twelve “i take your point” 163Entering class Discussions

thirteen “imho” 167Is Digital Communication good or Bad—or Both?

fourteen “what’s motivating this writer?” 173Reading because that the Conversation

fifteen “on closer examination” 184Entering Conversations around Literature

sixteen “the data suggest” 202Writing in the Sciences

seventeen “analyze this” 221Writing in the social Sciences

Contents


Contents

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r e a d i n g s 239

Don’t reprimand the Eater 241David Zinczenko

Hidden Intellectualism 244Gerald Graff

Nuclear rubbish 252Richard A. Muller

The (Futile) quest of the American Dream 260Barbara Ehrenreich

Everything the Rises have to Converge 272Flannery O’Connor

index of templates 293

credits 311

acknowledgments 313


preface to the 3rd edition

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We continue to be dazzling by the reception of ours book, which has actually now marketed over a million copies and also is assigned in much more than 1,500 (over half) the colleges and universities in the unified States. We are additionally delighted that while the audi-ence for our publication in ingredient courses proceeds to grow, the book is significantly being embraced in disciplines across the curriculum, confirming our see that the move taught in the book are central to every scholastic discipline. In ~ the very same time, we proceed to it is adapted our method to the specific ways the “they to speak / ns say” moves space deployed in various disciplines. To the end, this edition add to a brand-new chapter on writing around literature to the chapters already in the second Edition on creating in the sciences and also social sciences. In this brand-new chapter, “Entering Conversations about Literature,” we imply ways in i beg your pardon students and teachers deserve to move past the form of essay the analyzes literary works in isolation native the conversations and debates about those works. Among our premises here is the writing around literature, as around any subject, benefit in urgency, motivation, and also engage-ment when the writer responds to the job-related not in a vacuum, however in conversation with various other readers and critics. We believe that engaging with other readers, far from distracting attention from the literary text itself, should assist bring that text into sharper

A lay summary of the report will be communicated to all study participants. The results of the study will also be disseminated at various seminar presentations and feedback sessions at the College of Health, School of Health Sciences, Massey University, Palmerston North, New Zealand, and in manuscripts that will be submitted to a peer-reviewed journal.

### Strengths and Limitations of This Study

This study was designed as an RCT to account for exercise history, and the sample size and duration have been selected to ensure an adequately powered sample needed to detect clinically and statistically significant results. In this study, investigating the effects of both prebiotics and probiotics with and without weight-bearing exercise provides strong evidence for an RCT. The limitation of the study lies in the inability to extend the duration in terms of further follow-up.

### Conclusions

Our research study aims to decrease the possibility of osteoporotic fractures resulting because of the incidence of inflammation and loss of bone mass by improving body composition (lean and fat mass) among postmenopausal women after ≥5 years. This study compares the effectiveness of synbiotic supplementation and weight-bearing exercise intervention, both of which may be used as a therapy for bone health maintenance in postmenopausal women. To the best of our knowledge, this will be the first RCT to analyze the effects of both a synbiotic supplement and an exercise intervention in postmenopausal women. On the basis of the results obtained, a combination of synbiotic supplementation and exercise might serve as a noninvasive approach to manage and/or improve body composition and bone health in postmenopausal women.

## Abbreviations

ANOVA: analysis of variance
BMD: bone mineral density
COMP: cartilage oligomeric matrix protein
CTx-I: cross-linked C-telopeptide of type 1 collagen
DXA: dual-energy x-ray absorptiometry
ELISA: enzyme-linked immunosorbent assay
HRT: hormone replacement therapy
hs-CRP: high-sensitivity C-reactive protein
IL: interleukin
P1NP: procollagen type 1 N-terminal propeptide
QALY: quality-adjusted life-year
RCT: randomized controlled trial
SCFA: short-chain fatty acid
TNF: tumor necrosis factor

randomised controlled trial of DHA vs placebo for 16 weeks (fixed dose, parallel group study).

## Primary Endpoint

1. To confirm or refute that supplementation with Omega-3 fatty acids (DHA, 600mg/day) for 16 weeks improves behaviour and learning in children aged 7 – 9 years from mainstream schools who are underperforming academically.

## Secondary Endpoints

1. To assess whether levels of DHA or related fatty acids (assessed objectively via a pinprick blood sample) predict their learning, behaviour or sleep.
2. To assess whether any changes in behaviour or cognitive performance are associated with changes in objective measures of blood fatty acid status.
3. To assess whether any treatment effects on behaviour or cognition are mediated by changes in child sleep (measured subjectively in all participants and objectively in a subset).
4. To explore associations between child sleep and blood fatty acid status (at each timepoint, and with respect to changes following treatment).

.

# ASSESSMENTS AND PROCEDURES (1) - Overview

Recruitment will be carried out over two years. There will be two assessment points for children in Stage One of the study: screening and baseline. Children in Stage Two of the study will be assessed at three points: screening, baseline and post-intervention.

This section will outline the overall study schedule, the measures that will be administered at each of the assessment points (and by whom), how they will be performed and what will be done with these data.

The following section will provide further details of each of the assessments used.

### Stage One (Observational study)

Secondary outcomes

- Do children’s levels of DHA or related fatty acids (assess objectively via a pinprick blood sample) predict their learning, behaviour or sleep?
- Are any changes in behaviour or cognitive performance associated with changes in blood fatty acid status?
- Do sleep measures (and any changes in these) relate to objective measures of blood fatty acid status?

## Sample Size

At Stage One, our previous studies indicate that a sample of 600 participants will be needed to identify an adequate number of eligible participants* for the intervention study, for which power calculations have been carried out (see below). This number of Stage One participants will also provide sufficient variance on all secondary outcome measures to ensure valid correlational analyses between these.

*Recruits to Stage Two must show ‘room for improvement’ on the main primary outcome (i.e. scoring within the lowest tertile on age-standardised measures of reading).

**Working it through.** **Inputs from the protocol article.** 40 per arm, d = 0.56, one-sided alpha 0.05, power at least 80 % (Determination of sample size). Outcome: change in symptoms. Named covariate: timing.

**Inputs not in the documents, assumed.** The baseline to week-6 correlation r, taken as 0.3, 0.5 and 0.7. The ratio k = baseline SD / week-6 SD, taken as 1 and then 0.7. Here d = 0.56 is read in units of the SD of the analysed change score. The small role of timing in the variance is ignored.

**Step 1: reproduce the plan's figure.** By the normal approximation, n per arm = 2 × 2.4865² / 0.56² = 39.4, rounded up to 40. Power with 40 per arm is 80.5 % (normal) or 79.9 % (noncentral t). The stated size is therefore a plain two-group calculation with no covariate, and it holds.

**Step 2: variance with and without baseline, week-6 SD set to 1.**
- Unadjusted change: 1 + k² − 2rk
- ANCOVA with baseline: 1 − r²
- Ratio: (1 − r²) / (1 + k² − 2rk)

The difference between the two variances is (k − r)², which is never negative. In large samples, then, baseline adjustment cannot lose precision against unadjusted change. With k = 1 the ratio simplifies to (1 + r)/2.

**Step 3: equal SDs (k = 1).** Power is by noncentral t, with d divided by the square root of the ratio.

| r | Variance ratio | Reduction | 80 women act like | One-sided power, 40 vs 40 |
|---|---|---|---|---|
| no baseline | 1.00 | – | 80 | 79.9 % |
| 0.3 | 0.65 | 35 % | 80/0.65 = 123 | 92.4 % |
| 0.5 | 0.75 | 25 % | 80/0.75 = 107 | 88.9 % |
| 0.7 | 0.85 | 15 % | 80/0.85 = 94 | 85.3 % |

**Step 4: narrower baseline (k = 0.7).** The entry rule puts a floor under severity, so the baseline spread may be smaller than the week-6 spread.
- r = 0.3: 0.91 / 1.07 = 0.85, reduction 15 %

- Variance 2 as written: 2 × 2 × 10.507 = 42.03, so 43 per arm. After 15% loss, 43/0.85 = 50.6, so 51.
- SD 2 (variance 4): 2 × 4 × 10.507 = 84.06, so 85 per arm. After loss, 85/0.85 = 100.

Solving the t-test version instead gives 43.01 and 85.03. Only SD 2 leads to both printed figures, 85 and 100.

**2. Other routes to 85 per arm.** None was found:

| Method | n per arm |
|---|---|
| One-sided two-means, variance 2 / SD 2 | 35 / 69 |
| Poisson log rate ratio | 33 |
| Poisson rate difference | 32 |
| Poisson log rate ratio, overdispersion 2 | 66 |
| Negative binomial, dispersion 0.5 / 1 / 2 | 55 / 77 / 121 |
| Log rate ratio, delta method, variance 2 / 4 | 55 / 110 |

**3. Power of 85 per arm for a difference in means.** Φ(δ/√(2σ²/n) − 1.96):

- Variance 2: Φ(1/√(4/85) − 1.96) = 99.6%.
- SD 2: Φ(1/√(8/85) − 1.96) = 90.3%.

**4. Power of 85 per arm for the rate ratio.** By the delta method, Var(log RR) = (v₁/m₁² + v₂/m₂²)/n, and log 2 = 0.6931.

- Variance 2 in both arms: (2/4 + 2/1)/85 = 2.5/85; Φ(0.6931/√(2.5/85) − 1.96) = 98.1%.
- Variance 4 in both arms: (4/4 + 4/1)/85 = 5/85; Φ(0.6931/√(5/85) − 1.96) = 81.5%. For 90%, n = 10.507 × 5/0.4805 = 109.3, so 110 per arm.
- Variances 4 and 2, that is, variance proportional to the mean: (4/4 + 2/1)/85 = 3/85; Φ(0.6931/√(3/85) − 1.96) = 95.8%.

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focus. An additional premise is the the course discussions that are a daily feature of literature courses can be a rich and provocative resource of “they says” that student writers can respond to in generating their very own interpretations. Throughout the chapter are countless templates that administer writers with language because that entering into conversations and also debates with these “they says”: released critics, classmates and also teachers, their very own previous interpretations, and also the authors of literary works themselves. This new edition likewise includes a chapter on “Using the Templates to Revise,” which flourished out of our own teaching experience, wherein we uncovered that the templates in this publication had the unexpected advantage of help students once they revise. We uncovered that when students read over their drafts with an eye because that the rhetorical moves stood for by the templates they were able to spot gaps in their argument, concessions they required to make, disconnections among ideas, insufficient summaries, poorly integrated quotations, and also other inquiries they required to address when revising. Have actually they integrated the views of naysayers v their own? If not, our quick revision guidelines can aid them carry out so. The new chapter has a full essay written by a student, annotated to display how the student offered all the rhetorical moves taught in this book. Finally, this edition to add a new chapter on composing online exploring the debate about whether digital technologies improve or degrade the method we think and also write, and also whether they foster or impede the meeting of minds. And given the prominence of virtual communication, we’re pleased the our publication now has actually its own blog, theysayiblog. To update monthly through current articles from throughout media, this blog offers a space where students and also teachers have the right to literally sign up with the conversation.